Limitless is generally at its best when it leans into how silly it is. The premise is inherently ridiculous: NZT gives you a superbrain or something? Which is why, even if the follow-through is lacking and disjointed, this episode has a pretty great elevator pitch: A bunch of futuristic, experimental prosthetic arms go haywire because they were hacked. That’s a very good, very absurd premise. That's CSI: Cyber–level good, and that show is the benchmark for hand-wringing tech absurdity.
But first: We pick up with last week’s cliffhanger, where Brian has resolved to tell his dad about his work with the FBI and NZT. (He conveniently leaves Bradley Cooper out of the equation). "I’m the version of myself that I’ve always wanted to be," Brian tells him. His dad is worried Brian will end up in jail or dead, which, to be honest, is a pretty good guess when you’re popping illegal pills for the FBI.
Then, we're introduced to Boyle's old army buddy, Aaron, who lost an arm to an IED in Iraq. Aaron gets hooked up with a futuristic robot that looks pretty rad. Cut to: Now, where Aaron has seriously messed up. His arm goes haywire and chokes his wife to death. Aaron claims that the arm acted on its own. A very odd defense, but the Limitless gang decides to look into it.
They pay a visit to CRAFT, the tech company that developed the arm, where company head Quentin claims that the arm is un-hackable. The smartest people on Earth couldn't hack this arm. So Brian decides to hack the arm.
There's just one problem when Brian hacks: "I just don’t know what happens during the typing part. Or even what the word hacking means exactly." Brian learns to code from hackers on the deep web, and we’re treated to a generic hacking montage, where he takes some NZT and learns the difference between the stack and the heap? I don't know.
In the midst of all this hacking, Brian's nosy dad comes back with a legal solution to his whole indentured-servitude-to-the-FBI problem. He wants Brian to visit a lawyer and testify on tape about the whole shebang. Brian blows off the meeting.
Back to the renegade-arm situation. Brian hacks the arm and shows it to Quentin, who demands to know how he did it. Brian explains:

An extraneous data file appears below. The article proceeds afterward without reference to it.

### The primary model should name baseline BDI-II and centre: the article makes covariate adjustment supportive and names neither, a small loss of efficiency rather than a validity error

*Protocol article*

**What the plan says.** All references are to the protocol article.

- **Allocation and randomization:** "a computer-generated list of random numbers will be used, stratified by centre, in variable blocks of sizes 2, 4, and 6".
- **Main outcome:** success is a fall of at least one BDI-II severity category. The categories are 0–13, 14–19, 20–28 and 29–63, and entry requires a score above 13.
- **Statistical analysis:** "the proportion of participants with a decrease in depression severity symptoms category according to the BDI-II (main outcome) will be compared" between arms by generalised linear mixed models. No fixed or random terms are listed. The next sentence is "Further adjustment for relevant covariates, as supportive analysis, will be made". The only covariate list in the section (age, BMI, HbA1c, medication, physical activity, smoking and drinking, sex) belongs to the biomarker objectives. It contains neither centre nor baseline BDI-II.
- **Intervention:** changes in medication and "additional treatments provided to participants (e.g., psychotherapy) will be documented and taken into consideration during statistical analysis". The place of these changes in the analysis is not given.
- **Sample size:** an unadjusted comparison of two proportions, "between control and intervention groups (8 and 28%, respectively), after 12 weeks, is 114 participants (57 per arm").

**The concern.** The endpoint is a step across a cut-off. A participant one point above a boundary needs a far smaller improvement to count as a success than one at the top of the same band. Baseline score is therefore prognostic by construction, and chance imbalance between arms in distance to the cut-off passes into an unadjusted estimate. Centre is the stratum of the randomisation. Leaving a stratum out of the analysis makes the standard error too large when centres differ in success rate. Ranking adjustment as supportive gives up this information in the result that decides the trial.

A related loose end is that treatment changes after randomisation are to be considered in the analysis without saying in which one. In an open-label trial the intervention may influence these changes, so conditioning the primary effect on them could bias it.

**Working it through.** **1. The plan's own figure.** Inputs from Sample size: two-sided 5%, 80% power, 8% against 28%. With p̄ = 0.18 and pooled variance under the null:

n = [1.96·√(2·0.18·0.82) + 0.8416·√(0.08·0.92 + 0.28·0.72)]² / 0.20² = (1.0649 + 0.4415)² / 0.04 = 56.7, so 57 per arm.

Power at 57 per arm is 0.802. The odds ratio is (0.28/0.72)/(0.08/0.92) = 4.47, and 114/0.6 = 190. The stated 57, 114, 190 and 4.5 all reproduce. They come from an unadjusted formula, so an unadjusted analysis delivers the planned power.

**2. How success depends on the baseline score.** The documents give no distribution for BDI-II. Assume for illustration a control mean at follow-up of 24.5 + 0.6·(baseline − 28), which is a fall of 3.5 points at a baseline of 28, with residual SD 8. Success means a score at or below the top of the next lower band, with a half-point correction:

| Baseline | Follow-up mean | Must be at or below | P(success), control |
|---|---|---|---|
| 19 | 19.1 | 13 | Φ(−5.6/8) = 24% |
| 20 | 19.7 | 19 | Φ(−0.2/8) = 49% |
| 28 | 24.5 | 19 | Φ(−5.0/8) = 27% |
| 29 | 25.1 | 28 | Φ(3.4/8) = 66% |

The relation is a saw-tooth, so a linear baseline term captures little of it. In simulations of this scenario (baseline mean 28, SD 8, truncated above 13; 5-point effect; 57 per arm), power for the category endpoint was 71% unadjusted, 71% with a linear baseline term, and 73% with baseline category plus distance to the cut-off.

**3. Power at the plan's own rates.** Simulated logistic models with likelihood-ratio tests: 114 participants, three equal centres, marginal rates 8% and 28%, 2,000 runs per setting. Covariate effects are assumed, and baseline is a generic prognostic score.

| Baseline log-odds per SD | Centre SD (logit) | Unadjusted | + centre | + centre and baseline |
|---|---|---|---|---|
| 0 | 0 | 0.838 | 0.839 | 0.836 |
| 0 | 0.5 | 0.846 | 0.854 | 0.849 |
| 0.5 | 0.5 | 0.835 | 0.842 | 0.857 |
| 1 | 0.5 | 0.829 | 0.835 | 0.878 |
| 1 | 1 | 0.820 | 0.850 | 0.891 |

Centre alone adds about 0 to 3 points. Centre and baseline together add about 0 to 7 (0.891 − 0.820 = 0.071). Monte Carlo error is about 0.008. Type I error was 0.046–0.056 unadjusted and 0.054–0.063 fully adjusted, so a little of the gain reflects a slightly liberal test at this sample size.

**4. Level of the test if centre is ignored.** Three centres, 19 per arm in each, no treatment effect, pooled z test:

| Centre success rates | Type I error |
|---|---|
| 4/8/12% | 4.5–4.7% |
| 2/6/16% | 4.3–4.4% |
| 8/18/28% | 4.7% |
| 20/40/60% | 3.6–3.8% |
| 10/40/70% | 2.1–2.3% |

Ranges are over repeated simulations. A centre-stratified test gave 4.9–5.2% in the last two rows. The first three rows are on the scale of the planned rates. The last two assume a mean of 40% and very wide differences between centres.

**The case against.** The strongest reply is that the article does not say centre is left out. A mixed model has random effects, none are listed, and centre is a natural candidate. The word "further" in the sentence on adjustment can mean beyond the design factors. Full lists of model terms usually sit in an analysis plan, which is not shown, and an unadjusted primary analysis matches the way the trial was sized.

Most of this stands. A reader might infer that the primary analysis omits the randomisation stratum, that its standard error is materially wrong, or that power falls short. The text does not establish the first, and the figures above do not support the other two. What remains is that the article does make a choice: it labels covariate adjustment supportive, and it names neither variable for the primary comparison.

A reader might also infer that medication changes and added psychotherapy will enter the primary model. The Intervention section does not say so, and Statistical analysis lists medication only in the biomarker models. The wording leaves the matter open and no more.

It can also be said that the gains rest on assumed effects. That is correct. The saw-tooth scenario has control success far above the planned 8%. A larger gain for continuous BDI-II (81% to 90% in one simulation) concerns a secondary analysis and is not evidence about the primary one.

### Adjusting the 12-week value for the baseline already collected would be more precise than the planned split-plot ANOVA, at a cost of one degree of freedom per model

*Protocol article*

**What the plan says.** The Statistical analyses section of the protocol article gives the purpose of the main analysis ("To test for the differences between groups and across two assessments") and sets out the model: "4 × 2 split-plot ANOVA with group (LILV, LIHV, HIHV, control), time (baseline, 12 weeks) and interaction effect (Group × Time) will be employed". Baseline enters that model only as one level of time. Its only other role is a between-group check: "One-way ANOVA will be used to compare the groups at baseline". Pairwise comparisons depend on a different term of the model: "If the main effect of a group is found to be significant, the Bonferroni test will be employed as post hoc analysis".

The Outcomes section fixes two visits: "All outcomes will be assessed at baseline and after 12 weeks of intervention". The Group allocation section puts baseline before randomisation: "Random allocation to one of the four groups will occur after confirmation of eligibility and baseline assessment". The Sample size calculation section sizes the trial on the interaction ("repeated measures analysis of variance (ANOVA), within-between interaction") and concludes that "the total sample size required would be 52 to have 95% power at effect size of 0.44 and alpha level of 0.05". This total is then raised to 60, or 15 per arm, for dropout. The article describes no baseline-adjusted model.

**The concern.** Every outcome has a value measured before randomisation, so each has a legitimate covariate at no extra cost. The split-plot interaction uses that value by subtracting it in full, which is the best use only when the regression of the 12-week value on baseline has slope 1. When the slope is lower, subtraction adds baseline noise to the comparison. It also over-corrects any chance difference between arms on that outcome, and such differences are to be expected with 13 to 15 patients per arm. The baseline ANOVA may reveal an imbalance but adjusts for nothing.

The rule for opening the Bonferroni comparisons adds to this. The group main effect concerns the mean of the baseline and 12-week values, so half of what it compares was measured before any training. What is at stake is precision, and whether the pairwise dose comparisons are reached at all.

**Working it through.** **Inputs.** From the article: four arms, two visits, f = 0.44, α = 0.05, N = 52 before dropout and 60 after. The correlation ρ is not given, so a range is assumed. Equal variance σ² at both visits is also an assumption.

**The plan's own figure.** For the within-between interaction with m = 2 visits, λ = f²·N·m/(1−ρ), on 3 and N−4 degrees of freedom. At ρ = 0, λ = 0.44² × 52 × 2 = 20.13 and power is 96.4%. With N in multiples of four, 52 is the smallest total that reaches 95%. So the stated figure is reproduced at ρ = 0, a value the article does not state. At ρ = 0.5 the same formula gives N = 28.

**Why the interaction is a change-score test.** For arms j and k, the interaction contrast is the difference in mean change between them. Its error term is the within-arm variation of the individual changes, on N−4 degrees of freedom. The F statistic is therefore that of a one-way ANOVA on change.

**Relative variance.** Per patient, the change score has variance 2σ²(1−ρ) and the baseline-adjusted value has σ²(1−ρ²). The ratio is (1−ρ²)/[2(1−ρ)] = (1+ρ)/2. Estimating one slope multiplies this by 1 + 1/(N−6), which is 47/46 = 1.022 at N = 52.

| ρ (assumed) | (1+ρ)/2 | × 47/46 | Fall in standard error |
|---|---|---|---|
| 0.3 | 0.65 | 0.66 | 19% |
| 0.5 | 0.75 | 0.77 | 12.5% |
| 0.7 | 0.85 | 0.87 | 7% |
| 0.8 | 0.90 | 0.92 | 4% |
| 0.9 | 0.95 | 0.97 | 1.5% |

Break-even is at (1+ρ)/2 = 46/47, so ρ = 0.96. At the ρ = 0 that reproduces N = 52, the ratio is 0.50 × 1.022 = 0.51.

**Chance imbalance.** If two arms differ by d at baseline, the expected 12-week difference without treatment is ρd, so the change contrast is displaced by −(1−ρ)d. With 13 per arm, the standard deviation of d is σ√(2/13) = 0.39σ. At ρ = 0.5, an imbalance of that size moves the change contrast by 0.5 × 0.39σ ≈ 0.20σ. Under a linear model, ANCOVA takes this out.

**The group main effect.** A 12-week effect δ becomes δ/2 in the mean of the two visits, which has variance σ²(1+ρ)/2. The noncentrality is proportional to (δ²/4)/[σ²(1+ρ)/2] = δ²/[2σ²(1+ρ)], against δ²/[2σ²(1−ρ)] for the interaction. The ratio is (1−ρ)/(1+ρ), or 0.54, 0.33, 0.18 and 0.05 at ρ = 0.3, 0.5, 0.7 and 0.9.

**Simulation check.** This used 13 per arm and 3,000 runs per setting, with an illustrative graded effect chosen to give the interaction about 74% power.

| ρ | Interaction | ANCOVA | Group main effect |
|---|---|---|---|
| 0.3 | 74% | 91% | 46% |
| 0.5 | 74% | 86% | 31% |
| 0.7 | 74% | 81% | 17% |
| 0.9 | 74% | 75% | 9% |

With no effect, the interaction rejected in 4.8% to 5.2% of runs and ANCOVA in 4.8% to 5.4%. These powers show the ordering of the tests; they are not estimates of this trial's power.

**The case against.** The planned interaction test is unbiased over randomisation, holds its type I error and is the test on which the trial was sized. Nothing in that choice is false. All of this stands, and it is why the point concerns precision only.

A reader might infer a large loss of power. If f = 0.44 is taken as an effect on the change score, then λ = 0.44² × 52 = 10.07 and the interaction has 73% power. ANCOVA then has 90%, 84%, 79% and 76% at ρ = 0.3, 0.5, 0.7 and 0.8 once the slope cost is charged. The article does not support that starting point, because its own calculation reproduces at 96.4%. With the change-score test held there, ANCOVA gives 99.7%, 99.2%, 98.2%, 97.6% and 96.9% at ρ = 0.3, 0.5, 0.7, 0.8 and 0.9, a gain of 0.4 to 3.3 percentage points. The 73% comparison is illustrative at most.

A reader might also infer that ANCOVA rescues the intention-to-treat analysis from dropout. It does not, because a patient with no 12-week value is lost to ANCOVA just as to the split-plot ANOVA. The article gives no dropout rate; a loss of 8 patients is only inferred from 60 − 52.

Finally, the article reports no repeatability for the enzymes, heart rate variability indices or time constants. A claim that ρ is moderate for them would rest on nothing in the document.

There's a lot of lampshade hanging in this episode.
Quentin tries to recruit Brian with big bucks and jet packs and cool tech. Brian declines, because he has one thing Quentin never will: the Limitless pill.
The situation suddenly escalates, as dozens of people in possession of robot arms lose control. Cars crash, priceless art is ruined, a sous chef permanently deprives another chef of his fingers. It's … "arm-ageddon."
The team sets their sights on Clarion, the company responsible for the arms' cyber-defense mechanisms. Brian identifies an engineer as one of the hackers who taught him to code because she uses the phrase …
… which is a phrase that has been used exactly once prior in human history, in 12 Angry Men.
However, it turns out that the engineer, Ellen, is probably a patsy. A shell company shorted Clarion stock just before the arms went haywire, almost as if they knew something was up. Brian figures out that Ellen isn’t the suspect they’re looking for, and notifies the rest of his team with a sticky note from 2011.
The hacker they're looking for is Kenny Tsumida, who hightails it to the United Arab Emirates — a non-extradition country — after he struck it rich. In order to get Tsumida, the FBI will need to get him deported, so they ship him a bunch of bacon and vibrators. Apparently, those are no-nos in the UAE.
While under interrogation Stateside, Kenny admits that he hacked the arms — but he didn’t kill anyone. He does reveal that he needed a volunteer with a robot arm to allow him to experiment on it. Which brings us back to … Aaron, who used the haywire arm as an opportunity to kill his wife. You played yourself, Aaron. SMH.
Meanwhile, Brian’s dad is still bugging Brian about suing the FBI. Brian declines. "I think this drug … it’s making me a better person." My dude … that's literally what it's doing. I did not need a Limitless pill to tell you that. Brian's dad then goes, separately, to meet with Naz. He threatens to sue her into the stone age if anything happens to Brian.
Meanwhile, for all of his help, Quentin lets Brian borrow an experimental jetpack. And by "experimental," I mean "terrible." It's not even a jetpack! It just lets Brian run really fast, and look like an idiot.
This is how Limitless ended this week: